Leadership is managing change and dealing with crisis.



Black Swans are important events, either good or bad, that are highly improbable but happen nonetheless. Use of the term “Black Swan” is a metaphor for an event that is weird or unexplainable beforehand using logic. Nonetheless, Black Swans are explainable after the fact. Most are rare events that have an extreme impact on the business.  (Taleb, Nassim Nicholas. The Black Swan. New York: Random House, 2007.)

White Swans

Taleb states that most people don’t think black swans exist, simply by having seen only white ones. 

“We put a label on an event and use that knowledge to reason about the future. We use stereotyping and labeling for filling an unknown mental void. This creates a blindness that just may disallow us from recognizing a Black Swan even if it’s right in front of us.”

I believe that Black Swans could be considered the boldest definition of crisis.

When you have seen only white swans in your life, you think that all swans are white. But it might be that you just haven’t recognized a Black Swan yet. Remember, Taleb defines a “Black Swan” as a highly improbable event, but with an enormous impact when it occurs. But, that doesn’t mean they can’t be recognized or predicted.

Recession

So, is the current recession a “Black Swan”? I don’t think so. The terrorist attack of 9/11 is believed to be a Black Swan. Was 9/11 predictable? Most say no. However, looking back, the signs were there. We just didn’t recognize them or coordinate our communications well enough to prevent it from happening. Today’s recession may not be a Black Swan, but how this country reacts to this crisis - combined with the challenges of the global economy, nuclear proliferation and dealing with the rogue nations of the world - could create a Black Swan.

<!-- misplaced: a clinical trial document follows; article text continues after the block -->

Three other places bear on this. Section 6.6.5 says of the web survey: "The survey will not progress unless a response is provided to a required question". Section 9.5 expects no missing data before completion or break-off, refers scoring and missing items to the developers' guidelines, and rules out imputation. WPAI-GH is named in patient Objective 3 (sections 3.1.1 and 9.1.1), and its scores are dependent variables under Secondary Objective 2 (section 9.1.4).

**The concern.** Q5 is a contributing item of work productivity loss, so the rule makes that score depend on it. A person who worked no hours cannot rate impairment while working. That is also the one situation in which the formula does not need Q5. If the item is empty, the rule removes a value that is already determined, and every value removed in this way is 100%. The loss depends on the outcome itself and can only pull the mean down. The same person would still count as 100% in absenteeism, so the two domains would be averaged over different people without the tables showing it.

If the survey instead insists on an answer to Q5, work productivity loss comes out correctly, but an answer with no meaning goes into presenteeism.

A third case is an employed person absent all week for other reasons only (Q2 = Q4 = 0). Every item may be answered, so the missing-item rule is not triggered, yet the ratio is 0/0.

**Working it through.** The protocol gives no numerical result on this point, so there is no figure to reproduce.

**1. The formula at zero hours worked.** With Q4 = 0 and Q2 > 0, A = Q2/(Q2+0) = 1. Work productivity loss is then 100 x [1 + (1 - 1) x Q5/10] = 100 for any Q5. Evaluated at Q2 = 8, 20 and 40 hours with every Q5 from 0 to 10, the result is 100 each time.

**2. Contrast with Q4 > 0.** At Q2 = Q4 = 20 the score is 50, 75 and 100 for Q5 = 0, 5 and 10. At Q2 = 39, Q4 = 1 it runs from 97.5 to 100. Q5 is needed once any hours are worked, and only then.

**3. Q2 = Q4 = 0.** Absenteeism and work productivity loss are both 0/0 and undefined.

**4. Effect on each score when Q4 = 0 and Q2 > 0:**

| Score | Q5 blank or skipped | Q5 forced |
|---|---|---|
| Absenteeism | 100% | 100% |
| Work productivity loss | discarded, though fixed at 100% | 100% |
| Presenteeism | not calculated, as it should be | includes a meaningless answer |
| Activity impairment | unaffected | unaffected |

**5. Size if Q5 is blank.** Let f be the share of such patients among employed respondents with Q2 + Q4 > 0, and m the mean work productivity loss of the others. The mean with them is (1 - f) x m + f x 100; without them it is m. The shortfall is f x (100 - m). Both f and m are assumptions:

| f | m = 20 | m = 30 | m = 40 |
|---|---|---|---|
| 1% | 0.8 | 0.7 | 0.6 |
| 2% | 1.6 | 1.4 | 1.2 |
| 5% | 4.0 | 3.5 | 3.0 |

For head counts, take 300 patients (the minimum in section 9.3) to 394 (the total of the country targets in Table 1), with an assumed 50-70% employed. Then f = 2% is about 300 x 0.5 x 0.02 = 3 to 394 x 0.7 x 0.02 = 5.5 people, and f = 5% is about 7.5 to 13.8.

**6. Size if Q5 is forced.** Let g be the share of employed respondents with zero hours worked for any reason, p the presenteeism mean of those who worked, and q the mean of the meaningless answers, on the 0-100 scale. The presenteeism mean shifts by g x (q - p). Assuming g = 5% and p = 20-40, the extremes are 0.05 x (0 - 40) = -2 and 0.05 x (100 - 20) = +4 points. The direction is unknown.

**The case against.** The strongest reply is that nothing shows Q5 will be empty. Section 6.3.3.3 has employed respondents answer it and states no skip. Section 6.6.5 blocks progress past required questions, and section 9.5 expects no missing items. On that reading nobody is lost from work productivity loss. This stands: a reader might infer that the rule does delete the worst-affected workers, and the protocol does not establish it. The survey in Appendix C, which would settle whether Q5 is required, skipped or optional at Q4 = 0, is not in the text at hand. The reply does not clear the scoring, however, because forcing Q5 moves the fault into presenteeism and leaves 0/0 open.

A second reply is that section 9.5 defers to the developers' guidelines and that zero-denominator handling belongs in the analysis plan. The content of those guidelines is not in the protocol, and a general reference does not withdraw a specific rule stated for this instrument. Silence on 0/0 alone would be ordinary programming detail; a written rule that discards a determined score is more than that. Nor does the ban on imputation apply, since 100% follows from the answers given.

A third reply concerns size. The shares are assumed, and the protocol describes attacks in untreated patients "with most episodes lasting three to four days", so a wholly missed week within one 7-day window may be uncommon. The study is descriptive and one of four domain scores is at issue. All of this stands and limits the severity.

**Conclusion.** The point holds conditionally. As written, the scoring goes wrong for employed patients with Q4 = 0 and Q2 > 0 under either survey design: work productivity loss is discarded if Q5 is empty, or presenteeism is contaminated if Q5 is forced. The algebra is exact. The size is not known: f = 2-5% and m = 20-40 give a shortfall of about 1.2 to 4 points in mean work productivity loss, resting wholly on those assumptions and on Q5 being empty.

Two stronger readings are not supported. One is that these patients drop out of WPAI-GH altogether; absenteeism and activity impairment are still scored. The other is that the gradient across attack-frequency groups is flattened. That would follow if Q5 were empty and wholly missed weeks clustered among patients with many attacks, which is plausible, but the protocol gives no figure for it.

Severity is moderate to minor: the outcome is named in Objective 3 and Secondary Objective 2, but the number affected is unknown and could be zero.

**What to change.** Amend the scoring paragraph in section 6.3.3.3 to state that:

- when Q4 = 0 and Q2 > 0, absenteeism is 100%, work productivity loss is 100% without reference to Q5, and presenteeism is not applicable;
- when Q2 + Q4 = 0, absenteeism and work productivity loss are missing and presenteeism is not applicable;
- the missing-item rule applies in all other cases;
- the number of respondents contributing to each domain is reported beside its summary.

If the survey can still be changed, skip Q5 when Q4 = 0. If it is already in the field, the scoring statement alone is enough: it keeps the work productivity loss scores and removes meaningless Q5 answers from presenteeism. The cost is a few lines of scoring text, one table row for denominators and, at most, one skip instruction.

Black Swans are the “Epitome of Crisis”

Some academics have defined crisis management as reactive leadership. This stems from a belief that crisis is both unpredictable and unexpected; but this is simply not true. A crisis often helps develop an organization’s principles, beliefs, culture and core values. Without this clarity, behavior becomes incongruent with its internal environment. A leader who is “tuned-in” and can recognize the potential for a Black Swan leading to an impending crisis, and understands how to harness the urgency brought on by the situation, can minimize the potential dangers and maximize efforts to take advantage of opportunities created by the Black Swan itself.

Although the “Black Swan” is suggested to be a rare occurrence, crisis is a universal reality. Simply put, it is an inevitable part of doing business.

Thomas Kuhn (an American Science intellectual) stated crisis begins when “existing organizations have ceased to adequately meet the problems posed by an environment that they [in part] have created … the sense of malfunction that can lead to crisis...”

Failure to heed the initial signals and recognize that the relationship with the environment is changing can actually cause a crisis. However, this does not terrify good leaders because they understand that crisis is necessary for growth and development. It provides the urgency, attention and opportunity to adapt the business to impending challenges that may not have been recognized.

Black Swans demand adaptation to change

Understanding why leaders are sometimes ineffective at adapting to change is crucial to understanding crisis. The ability of an organization to grow and step out of its comfort zone without the urgency of crisis is extremely difficult. Change is often threatening to stable relationships, balances of power, process and procedures, or current distribution of resources and influence. Change magnifies differences of opinion between individual beliefs and perspectives. But these differences under the right leadership can actually become the heart of progress and change.

The most effective way to deal with crisis is to recognize, prioritize and mobilize awareness for needed change. Understanding and focusing on the core purpose of the organization is necessary to understand how an organization’s principles are related to impending change. Unfortunately, self-serving biases, and the tendency to discount the future, often prevent leaders from listening to their environment. Ineffective leaders often don’t comprehend the signals due to an inherent state of denial.

Successful, growing organizations have gone through the experience of change. In fact, these organizations recognized the necessity to manage change. That is what leadership is really about: the ability to manage change and deal with crisis.

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